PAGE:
Moral differences (on issues such as abortion, capital punishment, immigration and civil rights) make it difficult to seek the common good. The western world has been influenced by the examples of its Jewish-Christian past where the Hebrew prophets were seen as pointing to the identifying and seeking to correct social evils. In our pluralistic society, the prophetic method employs ‘the fiery rhetoric of indictment.
These Jeremiads (identifying Jeremiah’s fiery denunciations) have been a major influence on public discourses (Martin Luther King Jr who used prophetic rhetoric to facilitate reform and reconciliation rather than revenge.’ True prophets believe they must do as G-d commands and condemn the practices G-d tells them to condemn’ (p 8). But is it possible to incorporate a lively sense of humility into the practice of the jeremiad?”(p 9).
'The greatest danger associated with the practice of prophetic indictment is arrogance [and Kaveny] uses Lincoln’s Second Inaugural Address for insight about how to combine a strong commitment to combating social evil with a vivid sense of the inadequacy of one’s own grasp of divine plans for dealing with that evil. [Lincoln] offers a lesson on how modern day jeremiads might integrate self criticism into their thought and speech.’ (p 9). Kaveny does a fascinating study of Jonah as one reminder to those who issue prophetic indictments when they know so little about G-d’s plan….and that the biblical tradition offers ample room for the cultivation of humility and self criticism’ (p 10).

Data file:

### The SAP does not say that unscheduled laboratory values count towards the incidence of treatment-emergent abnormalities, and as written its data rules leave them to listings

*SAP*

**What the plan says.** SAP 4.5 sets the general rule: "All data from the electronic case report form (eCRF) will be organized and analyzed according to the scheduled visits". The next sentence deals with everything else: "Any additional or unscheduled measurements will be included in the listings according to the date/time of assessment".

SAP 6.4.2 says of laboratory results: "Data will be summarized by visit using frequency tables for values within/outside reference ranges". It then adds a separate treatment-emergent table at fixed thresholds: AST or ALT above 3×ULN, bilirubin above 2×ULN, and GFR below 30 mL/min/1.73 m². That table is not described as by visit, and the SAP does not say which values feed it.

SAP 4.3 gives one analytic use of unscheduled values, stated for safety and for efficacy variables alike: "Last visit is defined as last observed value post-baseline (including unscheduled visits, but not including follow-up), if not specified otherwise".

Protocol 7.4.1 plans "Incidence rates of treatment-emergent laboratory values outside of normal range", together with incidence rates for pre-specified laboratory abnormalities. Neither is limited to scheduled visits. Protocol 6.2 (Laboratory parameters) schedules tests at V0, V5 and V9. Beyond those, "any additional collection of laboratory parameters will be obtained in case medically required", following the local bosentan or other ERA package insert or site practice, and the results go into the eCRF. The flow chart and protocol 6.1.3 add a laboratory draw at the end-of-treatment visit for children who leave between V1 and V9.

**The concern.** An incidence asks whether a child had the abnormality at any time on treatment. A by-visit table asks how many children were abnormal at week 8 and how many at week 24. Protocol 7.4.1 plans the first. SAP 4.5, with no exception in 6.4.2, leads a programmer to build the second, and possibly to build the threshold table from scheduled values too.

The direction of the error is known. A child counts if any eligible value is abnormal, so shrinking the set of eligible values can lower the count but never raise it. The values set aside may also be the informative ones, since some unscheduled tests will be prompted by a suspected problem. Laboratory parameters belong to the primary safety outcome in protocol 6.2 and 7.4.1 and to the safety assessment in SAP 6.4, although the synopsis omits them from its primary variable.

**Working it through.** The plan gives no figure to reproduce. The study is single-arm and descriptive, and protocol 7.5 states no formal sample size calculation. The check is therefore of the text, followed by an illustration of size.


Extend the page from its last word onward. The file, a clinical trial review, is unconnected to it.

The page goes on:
Kaveny’s is a wonderful treatment that calls on jeremiahs to differentiate between ‘contempt’ and ‘condemn’ as we function in our pluralistic society. ‘The virtue of humility will become an increasingly important quality for those who want to deploy prophetic rhetoric successfully’ (p 421).
Vern Ratzlaff is a pastor and professor of historical theology at Lutheran Theological Seminary in Saskatoon, Saskatchewan, Canada.